American Historians Awarded Columbia's 48th Bancroft Prizes

Photograph, Friends of the Libraries Chairman Henry Graff, center, with Bancroft Prize winners John Brooke, left, and John Dittmer. Photo Credit: Joseph Piniero

Columbia awarded the 48th Bancroft Prizes in American history Apr. 5 to two authors of books on the origins of Mormonism and the civil rights struggle in Mississippi.

The winners are:

Brooke is associate professor of history at Tufts, and Dittmer is professor of history at DePauw. Each received $4,000.

The Bancroft Prizes were established at Columbia in 1948 with a bequest from Frederic Bancroft, a historian, author and librarian of the Department of State, to recognize books of exceptional merit in American history, biography or diplomacy. They are equal in rank and are awarded annually by the University Trustees. Books eligible for the 1995 prize were published in 1994.

President Rupp presented the awards at a black-tie dinner held by the Friends of the Columbia Libraries in Low Rotunda. Presiding at the ceremonies was Henry Graff, chairman of the Friends and professor emeritus of history.

Brooke's 421-page study is described in the author's preface as "a selective reinterpretation of the founding story of Mormonism from 1796 to the 1850s in light of a reexamination of the relationships between religion and the occult in the early modern North Atlantic." Martin E. Marty, a noted scholar in the history of American religion, in reviewing the book in Commonweal magazine called it "a model of the historian's enterprise" in which Brooke "blends the passion of the detective and the dispassion of the good judge as he describes the background and context of Mormonism."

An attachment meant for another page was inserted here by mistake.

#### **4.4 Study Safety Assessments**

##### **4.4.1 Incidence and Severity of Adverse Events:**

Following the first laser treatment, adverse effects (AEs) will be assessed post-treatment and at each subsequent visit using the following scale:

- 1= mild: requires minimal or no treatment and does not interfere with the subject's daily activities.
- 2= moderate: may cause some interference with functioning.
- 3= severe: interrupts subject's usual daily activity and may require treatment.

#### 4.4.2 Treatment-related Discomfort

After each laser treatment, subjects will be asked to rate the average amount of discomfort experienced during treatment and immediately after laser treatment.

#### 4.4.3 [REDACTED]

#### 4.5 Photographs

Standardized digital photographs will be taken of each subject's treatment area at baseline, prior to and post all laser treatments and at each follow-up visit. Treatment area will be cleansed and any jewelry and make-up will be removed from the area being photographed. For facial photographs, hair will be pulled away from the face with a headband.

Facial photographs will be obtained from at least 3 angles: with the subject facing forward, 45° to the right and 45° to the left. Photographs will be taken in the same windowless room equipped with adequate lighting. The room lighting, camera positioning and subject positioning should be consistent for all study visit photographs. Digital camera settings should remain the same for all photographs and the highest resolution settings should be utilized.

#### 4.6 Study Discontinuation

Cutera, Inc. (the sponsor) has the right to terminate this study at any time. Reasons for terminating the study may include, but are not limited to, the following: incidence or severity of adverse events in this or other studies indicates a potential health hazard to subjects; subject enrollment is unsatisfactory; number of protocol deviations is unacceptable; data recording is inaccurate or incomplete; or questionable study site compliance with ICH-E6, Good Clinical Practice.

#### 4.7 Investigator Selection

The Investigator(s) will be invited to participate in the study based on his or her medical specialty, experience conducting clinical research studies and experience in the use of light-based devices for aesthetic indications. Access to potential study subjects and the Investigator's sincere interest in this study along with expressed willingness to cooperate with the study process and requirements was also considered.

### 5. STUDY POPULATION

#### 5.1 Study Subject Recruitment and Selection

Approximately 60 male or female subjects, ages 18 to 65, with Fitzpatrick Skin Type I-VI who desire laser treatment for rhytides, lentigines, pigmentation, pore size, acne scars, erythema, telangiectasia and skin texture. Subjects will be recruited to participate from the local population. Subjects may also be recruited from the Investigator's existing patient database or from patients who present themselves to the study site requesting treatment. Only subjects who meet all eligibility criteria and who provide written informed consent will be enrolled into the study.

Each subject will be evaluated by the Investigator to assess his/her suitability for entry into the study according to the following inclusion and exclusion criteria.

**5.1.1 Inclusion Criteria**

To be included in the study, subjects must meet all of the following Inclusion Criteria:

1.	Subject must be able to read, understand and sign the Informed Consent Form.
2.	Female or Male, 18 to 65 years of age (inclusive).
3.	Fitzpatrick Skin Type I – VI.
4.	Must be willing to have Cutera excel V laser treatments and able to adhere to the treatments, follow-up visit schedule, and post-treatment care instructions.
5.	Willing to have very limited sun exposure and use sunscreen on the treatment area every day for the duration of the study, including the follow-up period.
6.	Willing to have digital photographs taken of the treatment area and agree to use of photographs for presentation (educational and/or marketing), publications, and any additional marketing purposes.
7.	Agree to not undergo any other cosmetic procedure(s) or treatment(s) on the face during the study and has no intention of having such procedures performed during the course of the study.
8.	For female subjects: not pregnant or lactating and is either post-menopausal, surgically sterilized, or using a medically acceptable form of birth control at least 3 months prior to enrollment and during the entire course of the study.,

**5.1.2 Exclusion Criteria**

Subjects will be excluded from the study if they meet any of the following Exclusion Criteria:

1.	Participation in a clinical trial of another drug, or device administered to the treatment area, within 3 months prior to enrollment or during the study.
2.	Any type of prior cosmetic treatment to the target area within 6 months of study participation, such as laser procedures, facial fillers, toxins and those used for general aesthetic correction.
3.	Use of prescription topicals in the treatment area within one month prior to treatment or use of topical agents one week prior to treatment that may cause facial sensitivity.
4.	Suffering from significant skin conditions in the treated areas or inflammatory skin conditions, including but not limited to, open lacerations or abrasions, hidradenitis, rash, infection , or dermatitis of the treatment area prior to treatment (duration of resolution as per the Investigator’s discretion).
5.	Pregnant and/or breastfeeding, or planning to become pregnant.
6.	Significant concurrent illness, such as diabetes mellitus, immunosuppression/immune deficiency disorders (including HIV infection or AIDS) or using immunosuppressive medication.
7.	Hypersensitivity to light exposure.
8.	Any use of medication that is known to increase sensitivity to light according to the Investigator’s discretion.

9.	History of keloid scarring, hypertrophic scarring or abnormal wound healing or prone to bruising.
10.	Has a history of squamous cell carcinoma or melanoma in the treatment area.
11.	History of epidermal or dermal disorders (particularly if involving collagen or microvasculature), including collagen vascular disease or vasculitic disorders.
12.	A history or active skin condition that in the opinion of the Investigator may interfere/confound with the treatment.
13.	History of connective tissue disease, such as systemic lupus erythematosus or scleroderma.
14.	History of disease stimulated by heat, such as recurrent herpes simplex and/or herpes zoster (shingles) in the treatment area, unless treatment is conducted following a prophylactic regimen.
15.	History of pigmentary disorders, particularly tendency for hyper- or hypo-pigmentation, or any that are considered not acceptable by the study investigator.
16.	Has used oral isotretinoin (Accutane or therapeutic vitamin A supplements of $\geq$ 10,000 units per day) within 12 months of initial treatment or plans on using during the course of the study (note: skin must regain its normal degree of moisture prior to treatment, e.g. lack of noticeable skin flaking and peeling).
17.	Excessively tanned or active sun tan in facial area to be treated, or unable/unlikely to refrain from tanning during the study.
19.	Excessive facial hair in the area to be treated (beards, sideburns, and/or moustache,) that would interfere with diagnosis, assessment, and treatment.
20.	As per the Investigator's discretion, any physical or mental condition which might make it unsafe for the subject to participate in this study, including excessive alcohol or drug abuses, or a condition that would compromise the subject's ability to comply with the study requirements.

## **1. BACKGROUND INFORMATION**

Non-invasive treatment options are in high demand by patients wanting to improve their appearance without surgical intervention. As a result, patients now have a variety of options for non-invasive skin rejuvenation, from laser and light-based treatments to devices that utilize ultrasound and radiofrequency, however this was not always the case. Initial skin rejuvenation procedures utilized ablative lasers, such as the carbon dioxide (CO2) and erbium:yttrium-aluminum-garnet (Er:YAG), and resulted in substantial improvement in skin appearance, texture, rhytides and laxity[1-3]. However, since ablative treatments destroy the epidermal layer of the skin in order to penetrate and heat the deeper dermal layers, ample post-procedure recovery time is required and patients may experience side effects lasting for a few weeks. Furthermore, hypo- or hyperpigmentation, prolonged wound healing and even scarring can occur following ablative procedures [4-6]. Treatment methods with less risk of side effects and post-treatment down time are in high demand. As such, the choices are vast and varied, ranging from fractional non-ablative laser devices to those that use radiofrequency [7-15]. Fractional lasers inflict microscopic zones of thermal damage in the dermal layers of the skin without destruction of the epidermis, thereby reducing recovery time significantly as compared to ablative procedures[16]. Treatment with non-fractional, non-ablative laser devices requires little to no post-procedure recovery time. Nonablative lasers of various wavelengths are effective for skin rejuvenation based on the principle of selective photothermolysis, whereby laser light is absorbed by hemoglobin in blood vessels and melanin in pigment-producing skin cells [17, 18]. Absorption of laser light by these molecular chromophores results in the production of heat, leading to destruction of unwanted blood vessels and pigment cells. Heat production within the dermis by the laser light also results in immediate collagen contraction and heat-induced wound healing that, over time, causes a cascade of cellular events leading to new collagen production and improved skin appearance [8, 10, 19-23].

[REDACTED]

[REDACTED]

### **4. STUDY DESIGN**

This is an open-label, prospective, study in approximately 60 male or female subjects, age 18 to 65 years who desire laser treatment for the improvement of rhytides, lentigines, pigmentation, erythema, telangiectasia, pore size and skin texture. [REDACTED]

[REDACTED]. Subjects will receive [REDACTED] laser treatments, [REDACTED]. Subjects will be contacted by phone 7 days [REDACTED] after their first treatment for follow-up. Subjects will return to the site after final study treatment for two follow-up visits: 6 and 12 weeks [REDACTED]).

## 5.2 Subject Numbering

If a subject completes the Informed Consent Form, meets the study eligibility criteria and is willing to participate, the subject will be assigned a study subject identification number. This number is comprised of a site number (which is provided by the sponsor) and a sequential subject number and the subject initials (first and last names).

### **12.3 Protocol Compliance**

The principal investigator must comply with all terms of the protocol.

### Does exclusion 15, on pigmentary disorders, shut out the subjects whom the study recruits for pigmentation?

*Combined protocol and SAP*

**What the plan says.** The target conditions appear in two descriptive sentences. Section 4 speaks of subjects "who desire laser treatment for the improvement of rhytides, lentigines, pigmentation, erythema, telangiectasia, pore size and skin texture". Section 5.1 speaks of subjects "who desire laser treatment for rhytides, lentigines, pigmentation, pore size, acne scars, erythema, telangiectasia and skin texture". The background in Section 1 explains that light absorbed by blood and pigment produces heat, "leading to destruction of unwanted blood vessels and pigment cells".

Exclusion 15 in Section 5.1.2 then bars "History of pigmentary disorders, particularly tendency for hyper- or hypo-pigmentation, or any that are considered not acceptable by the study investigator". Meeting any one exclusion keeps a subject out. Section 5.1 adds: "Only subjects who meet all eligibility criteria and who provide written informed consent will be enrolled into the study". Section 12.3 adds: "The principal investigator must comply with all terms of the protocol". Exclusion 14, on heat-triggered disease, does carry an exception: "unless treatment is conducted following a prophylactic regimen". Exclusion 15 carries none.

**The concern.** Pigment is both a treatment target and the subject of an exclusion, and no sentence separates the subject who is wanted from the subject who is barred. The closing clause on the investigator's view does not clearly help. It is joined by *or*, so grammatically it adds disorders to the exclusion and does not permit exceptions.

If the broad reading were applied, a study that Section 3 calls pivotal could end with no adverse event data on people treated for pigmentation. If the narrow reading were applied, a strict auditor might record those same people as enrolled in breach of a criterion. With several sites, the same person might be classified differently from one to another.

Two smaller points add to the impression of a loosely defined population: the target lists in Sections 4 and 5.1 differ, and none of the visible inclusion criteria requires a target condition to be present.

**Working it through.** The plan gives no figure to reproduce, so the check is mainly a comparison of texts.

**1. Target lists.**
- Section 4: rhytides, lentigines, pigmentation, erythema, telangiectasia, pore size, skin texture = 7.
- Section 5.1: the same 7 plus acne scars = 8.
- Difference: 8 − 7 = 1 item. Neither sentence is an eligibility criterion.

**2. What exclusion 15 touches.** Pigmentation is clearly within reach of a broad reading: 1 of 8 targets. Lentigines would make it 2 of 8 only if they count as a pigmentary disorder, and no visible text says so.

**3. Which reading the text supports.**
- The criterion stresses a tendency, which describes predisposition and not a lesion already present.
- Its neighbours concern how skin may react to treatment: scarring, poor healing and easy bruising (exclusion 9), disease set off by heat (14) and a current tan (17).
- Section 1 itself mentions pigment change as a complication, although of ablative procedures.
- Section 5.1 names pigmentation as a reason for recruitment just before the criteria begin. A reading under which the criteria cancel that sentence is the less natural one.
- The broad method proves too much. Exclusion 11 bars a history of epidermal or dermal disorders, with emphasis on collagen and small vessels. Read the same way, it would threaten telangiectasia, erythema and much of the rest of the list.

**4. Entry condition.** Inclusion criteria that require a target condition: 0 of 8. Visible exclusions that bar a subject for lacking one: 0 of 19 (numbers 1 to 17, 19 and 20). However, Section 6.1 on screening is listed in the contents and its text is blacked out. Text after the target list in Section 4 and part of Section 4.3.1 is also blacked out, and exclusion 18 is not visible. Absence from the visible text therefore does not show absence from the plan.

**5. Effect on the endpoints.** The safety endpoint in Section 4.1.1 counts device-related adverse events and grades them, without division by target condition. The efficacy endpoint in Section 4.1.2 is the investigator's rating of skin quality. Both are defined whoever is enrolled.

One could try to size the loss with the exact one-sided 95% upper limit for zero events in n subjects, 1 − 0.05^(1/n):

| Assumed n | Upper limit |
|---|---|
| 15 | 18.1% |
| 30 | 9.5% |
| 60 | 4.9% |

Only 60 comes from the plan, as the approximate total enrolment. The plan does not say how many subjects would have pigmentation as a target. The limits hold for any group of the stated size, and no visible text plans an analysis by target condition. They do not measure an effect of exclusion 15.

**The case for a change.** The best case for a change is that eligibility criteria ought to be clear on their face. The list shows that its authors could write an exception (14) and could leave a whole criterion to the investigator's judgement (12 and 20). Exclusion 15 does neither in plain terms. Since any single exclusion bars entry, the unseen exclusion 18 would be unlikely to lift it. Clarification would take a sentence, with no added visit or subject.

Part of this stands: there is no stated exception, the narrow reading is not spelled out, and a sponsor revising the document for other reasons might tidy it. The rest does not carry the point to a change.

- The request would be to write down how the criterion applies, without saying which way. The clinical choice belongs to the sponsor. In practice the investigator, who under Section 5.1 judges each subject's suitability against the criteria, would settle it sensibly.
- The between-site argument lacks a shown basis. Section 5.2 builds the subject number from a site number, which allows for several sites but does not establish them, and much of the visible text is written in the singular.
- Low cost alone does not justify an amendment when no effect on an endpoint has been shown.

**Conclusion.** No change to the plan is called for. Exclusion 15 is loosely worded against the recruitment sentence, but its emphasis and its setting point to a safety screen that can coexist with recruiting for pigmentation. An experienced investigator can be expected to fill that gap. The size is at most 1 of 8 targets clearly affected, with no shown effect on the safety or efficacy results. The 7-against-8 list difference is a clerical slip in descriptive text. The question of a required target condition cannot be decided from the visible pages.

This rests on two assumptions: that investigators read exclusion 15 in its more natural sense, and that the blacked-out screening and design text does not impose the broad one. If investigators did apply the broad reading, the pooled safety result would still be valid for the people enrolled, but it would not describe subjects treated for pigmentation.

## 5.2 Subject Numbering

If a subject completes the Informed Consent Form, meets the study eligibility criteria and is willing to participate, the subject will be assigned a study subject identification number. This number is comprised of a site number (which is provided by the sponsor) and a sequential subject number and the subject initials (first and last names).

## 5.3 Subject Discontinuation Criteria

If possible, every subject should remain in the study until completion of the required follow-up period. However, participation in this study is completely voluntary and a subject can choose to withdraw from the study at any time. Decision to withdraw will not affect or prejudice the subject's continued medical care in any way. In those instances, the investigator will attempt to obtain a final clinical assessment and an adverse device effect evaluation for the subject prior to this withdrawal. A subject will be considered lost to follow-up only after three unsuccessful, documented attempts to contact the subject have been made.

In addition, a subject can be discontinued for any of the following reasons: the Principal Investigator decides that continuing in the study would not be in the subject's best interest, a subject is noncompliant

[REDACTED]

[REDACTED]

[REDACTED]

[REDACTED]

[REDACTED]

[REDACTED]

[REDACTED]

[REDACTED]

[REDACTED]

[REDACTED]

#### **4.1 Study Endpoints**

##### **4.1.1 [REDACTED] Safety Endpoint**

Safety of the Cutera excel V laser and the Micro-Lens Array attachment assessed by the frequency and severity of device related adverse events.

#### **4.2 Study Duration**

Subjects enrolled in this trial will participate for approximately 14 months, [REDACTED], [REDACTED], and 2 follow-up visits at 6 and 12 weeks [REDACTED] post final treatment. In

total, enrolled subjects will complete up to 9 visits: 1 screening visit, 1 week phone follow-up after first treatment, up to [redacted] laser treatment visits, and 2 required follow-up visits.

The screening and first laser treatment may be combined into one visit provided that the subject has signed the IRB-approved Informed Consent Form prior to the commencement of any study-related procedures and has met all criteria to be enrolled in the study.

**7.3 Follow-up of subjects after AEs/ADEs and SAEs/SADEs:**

The 41-year-old historian is a 1976 graduate of Cornell and received the M.A. (1977) and Ph.D. (1982) from the University of Pennsylvania. He taught at Amherst and Franklin and Marshall before joining the Tufts faculty in 1983. His first book, The Heart of the Commonwealth: Society and Political Culture in Worcester County, Massachusetts, 1713-1861 (Cambridge, 1989), received the Merle Curti Award for Intellectual History in 1991 from the Organization of American Historians and other awards.

Dittmer's Local People chronicles, in some 500 pages and 33 photographs, the struggle to obtain civil rights for black citizens in racially repressive Mississippi, beginning with efforts to secure voting rights in 1946 through the seating of an integrated Mississippi delegation at the 1968 Democratic National Convention. Events of the tumultuous sixties, including the Freedom Rides, the enrollment of James Meredith at Ole Miss, the assassination of Medgar Evers and the murder of civil rights workers James Chaney, Michael Schwerner and Andrew Goodman, are told in detail, often through oral history accounts.

The book is part of the series Blacks in the New World, as was his earlier volume, Black Georgia in the Progressive Era, 1900-1920 (Illinois, 1977).

Dittmer, 55, was educated at Indiana University, where he received the B.S. (1961), the M.A. (1964) and the Ph.D. (1971). He taught there and at Tougaloo College, Brown and MIT before joining the DePauw faculty in 1985.

Among his honors and awards, he received the McLemore Prize and Lillian Smith Book Award and was a fellow of the Center for the Study of Civil Rights.

Historians who have won the Bancroft Prize since its first awarding in 1948 to Allan Nevins and Bernard DeVoto include C. Vann Woodward, George F. Kennan, Arthur M. Schlesinger Jr., Daniel J. Boorstin, Richard B. Morris and Bernard Bailyn.

Columbia University Record -- April 14, 1995 -- Vol. 20, No. 24